You’ve Come a Long Way Baby

It all started at the dawn of time, really. Or maybe a little bit after that. But it was certainly by the time our ancestors in Africa were following the stars and the seasons. Maybe it was a nomadic band who decided to explore Eurasia, and then they met these other travelling folks from China, and they did a swap. Or perhaps in a valiant attempt to escape a large predatory beast, someone dropped their sack of seeds. Or really, it could have just been a bird. Or a pack of Wooly Mammoths.

Wait. Did we have Wooly Mammoths in Africa? Hold on a sec…

Yes, we did. Thanks Google. ANYWAY…

Sometime after that, (but before Colombus was stumbling around Central America and insisting it was India) some Scandinavian Viking dudes crashed into the east coast, so since they had boats and undoubtedly sacks of food (plus, we all know they wore fur, a point which will make more sense in a minute) maybe they can take the credit. Or more likely it was the asian ancestors of the Native Americans who crossed the Bering Strait.

Then there was also this well documented introduction in New York in the 1920s. Not like they needed our help, but humans seem to like to mess things up with agriculture…so all in all we’re looking at global domination. Plants can dream big too, yo.

How do they do it? Very simply, and very ingenious. The seeds of Setaria are barbed, with a sharp and finely pointed head. For a grass that needs to self sow, it’s a remarkable device. Essentially, these seeds are specifically designed to burrow into soil, but are also defended against being pulled back out.

However, the seeds don’t know the difference between soil and clothing or fur or…an ear cavity. A nostril. An eyeball. Any orifice (and I’m talking ANY) of any animal. Flesh is really less resistant than soil. So the barb can just scoot its way along until it meets, oh, I don’t know…let’s just throw out a few possibilities…a heart. A lung. A bladder. A brain. Death by a weed in your sock? Probably not for you or I. But it might as well be a poison dart for old fuzzy fellers who are heavy and methodical sniffers.

Sometimes you take your dog into the vet and several hundred dollars later you realize it was a false alarm and you could probably have just waited it out.

And then other times you take your dog into the vet and after $400 and the removal of a GIANT pre-historic foxtail booger, you have just saved your dog’s life.

Thanks to Care Credit, I’ll be paying this off for the next 18 months. Thanks to quick responsiveness on the part of myself, I will hopefully be enjoying my companion much longer than that.

Although, he’s been whining and telling me about his veterinarian trauma for the last 12 hours, so I’d be lying if I said my gratitude wasn’t also cut with a pinch of exasperation.

Wouldn’t *you* do anything for this face?

The vet didn’t save the foxtail culprit. I wish she had. I want to gold plate that fucker and mount it on the wall.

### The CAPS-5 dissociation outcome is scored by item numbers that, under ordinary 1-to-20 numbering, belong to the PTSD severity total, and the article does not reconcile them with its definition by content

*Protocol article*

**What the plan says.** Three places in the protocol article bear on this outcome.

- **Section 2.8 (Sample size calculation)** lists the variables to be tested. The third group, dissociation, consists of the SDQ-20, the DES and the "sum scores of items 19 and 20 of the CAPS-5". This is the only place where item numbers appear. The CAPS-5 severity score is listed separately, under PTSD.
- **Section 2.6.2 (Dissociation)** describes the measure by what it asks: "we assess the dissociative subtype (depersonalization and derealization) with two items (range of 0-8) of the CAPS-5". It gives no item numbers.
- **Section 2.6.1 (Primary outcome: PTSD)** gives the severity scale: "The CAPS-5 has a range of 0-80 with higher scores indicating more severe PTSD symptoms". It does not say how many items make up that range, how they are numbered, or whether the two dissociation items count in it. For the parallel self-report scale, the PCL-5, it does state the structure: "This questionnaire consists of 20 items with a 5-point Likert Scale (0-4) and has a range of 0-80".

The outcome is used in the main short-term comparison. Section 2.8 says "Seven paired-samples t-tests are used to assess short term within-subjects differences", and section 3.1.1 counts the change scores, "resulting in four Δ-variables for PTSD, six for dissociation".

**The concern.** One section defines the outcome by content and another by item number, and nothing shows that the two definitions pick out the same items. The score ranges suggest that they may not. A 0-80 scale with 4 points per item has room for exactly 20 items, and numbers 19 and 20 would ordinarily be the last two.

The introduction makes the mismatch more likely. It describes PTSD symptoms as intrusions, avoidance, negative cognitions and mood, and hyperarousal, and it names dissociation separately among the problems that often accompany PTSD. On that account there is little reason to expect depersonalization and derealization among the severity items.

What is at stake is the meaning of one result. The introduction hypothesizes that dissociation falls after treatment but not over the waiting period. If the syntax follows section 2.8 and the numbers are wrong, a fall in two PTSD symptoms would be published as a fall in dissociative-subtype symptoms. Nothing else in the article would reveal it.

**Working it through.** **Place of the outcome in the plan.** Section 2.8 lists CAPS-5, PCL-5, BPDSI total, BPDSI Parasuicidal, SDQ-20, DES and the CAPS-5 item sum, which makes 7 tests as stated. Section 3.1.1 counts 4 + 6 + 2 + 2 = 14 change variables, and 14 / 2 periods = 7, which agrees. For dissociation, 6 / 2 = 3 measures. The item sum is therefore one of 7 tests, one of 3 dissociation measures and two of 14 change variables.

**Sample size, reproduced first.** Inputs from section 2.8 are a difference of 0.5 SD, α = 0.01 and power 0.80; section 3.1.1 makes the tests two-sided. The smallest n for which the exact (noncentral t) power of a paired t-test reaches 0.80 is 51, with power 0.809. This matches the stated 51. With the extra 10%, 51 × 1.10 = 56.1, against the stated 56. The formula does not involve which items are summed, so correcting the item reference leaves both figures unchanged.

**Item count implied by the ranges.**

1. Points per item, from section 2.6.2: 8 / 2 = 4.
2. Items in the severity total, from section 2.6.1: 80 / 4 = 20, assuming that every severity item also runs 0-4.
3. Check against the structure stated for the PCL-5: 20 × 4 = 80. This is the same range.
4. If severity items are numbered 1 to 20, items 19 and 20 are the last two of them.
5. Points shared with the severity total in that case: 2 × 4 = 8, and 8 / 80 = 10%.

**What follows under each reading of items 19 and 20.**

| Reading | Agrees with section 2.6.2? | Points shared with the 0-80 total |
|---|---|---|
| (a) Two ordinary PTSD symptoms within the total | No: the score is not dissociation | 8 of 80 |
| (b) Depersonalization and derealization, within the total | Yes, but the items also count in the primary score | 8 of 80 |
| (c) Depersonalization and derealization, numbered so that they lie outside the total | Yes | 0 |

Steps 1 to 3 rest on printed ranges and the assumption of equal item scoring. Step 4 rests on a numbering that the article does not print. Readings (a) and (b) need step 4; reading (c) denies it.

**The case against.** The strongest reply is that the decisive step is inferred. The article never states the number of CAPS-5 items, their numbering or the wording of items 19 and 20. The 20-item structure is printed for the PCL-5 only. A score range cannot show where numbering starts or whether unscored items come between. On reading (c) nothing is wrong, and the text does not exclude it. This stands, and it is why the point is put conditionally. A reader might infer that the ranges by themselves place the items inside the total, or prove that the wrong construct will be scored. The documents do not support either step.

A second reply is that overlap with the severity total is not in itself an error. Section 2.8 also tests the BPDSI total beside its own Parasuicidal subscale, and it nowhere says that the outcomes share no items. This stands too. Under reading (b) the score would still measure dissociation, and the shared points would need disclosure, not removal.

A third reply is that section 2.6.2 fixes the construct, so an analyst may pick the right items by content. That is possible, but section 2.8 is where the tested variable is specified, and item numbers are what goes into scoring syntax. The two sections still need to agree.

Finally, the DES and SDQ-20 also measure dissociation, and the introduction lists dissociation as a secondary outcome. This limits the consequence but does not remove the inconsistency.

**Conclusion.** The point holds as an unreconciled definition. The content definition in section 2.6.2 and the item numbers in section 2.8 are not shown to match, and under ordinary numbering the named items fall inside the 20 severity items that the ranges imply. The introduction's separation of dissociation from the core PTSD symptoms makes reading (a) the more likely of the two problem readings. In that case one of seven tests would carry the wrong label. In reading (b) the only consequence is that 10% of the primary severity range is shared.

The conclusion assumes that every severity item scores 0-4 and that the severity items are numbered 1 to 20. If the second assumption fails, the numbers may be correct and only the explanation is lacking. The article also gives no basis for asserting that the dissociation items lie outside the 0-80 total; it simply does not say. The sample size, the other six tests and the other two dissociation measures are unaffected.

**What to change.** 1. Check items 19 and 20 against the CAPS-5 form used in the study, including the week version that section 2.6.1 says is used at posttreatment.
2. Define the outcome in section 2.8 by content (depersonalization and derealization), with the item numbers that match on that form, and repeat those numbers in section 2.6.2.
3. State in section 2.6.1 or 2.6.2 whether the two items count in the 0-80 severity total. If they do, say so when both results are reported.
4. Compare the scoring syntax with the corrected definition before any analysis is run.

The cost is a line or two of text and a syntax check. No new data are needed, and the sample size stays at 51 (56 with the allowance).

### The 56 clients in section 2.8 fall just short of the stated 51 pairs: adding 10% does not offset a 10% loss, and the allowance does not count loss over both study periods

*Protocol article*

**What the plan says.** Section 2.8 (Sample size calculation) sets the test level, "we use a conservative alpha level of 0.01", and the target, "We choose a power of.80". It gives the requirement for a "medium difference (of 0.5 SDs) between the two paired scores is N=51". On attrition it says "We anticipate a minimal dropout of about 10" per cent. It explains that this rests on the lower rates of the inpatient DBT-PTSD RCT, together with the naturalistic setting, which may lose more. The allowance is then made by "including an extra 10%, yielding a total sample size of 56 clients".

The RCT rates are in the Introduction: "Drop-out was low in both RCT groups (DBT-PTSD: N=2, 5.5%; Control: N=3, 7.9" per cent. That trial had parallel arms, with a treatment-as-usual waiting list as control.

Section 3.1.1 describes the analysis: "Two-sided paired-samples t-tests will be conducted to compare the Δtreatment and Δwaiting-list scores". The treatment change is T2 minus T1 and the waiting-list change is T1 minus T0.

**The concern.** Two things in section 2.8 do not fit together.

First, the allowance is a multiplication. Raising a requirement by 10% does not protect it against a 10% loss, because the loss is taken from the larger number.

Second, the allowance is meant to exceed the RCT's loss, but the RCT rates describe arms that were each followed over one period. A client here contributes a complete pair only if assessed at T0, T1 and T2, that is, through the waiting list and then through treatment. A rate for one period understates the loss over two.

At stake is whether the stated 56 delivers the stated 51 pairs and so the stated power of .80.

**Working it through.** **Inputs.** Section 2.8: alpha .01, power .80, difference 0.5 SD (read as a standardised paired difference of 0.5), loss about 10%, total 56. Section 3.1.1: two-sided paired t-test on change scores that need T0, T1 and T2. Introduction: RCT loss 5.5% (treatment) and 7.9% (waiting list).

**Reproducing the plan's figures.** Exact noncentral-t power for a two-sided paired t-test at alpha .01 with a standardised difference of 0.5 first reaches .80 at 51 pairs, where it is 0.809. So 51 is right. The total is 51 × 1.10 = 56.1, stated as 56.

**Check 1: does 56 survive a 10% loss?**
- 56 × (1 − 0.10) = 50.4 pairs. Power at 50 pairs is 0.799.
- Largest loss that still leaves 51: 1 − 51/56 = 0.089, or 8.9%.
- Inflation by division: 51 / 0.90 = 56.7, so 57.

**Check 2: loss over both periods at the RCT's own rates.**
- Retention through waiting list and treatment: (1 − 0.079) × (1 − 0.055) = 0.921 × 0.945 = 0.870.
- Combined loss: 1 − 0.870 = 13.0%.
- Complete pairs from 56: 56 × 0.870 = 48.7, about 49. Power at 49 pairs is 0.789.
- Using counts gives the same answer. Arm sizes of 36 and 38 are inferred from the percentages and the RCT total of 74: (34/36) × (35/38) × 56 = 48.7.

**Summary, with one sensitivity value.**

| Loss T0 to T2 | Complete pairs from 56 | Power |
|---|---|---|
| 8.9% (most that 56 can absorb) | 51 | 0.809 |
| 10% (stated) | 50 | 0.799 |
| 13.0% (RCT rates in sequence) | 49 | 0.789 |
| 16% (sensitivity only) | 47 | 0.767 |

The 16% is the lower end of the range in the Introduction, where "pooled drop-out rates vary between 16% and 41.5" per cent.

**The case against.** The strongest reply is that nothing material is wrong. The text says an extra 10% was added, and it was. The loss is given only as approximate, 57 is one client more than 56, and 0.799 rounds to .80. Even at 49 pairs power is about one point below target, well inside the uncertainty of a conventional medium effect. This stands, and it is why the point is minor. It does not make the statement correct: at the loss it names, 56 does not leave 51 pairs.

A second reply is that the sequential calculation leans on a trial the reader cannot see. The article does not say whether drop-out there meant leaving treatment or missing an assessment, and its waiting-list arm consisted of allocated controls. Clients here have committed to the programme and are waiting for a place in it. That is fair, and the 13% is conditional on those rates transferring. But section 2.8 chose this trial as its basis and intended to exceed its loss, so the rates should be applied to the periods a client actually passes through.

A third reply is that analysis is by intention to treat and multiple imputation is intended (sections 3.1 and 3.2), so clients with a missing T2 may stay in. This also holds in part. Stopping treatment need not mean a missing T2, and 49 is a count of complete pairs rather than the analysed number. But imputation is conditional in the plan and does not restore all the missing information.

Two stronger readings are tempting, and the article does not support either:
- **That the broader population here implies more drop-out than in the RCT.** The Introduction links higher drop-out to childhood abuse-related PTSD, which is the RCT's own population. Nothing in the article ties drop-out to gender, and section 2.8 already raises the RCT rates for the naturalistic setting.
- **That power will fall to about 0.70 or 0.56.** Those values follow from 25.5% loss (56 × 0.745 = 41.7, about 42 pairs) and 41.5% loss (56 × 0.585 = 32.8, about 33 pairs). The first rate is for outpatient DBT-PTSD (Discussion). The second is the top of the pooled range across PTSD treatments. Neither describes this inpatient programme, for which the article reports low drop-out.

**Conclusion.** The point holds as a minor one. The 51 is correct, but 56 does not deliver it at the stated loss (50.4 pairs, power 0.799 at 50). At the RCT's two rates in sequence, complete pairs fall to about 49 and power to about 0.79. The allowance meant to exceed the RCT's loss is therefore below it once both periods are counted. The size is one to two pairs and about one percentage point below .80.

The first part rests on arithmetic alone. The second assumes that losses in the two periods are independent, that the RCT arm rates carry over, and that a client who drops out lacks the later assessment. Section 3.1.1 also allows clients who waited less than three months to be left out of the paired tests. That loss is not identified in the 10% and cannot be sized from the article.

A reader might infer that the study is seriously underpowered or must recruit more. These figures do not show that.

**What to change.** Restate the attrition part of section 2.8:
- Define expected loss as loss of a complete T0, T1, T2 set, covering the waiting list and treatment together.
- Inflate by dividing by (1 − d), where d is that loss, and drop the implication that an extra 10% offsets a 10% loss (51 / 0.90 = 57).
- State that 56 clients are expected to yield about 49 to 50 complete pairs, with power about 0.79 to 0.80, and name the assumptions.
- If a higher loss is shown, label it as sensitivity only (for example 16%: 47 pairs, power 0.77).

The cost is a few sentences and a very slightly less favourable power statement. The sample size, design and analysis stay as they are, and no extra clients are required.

It’s foxtail season, so if you’re a dog owner, do watch out. For more info.

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8 thoughts on “You’ve Come a Long Way Baby

  1. you are funny. i’m glad sir leo is ok. sorry about that hefty bill. last year, it was our cat who likes to eat thread. we spent 1000 dollars over the summer. she would eat it till it got wrapped around her tongue. she couldn’t eat. she almost had to have surgery to remove it from getting wrapped around her intestines. somehow the vet was able to pull it out?? i am now a crazy freak about picking up my thread. i have to practically duct tape fabric around my sewing machine to keep her from pulling thread out of it. she is obsessed. this year its tics. tics on all the cats. this has never happened before. nature is wild and unpredictable. leo. you’re so sweet. you got yourself a good mama.

    1. ticks on cats does seem odd….it’s usually the dogs. i wonder if it was the long cold spring you had? it is simultaneously cute and bizaar that your cat eats thread…playing with it, yes, but eating it? it must be hard keeping track of it too, since thread is one of those things that finds its way all over the place…and like i’m sure you need one more thing to keep track of! oy.

      1. i need more things to keep track of, obviously!! i keep gathering them up like berries. as we learn to juggle, adding more balls seems to get sort-of easier and easier. i can juggle three balls. i really need to learn to juggle more. just for the power of the metaphor and to keep me on my toes. can you juggle? i can juggle clubs too. i need to get some new ones, my old ones broke from hitting the ground too many times. i’m not a pro. but it is fun. i learned to juggle at a juggler’s hostile i stayed at in new zealand. best way ever to learn to juggle.

  2. Ugh, we have this here, too, but call it “Kedi otu,” meaning “cat grass.” A piece got stuck in the top of one of the dogs’ heads last summer and we didn’t know until it got infected, then exploded one afternoon. All of a sudden there was blood everywhere, staining her white fur, my hands. A piece even got stuck in the eye of one of our neighbors’ chicks.

    I’m so glad your fuzzy friend is okay. Kedi otu is the homicidal maniac of the plant world.

  3. Dude, so sorry this happened. My dog sucked one up his nose many years ago when I was a girl. And I vividly remember our worry over the incident and my mom’s worry over that huge bill. But, in the end, Boots was alright, so we all were alright. Hugs to you guys. And thanks for warning everyone. I really think a lot of people, and a lot of dog owners, have no idea this can and does happen. Though…preventing it is questionable.

  4. Glad to hear Leo survived his Foxtail encounter. Now where’s my chopper at? Time to go Foxtail huntin’. đŸ˜‰

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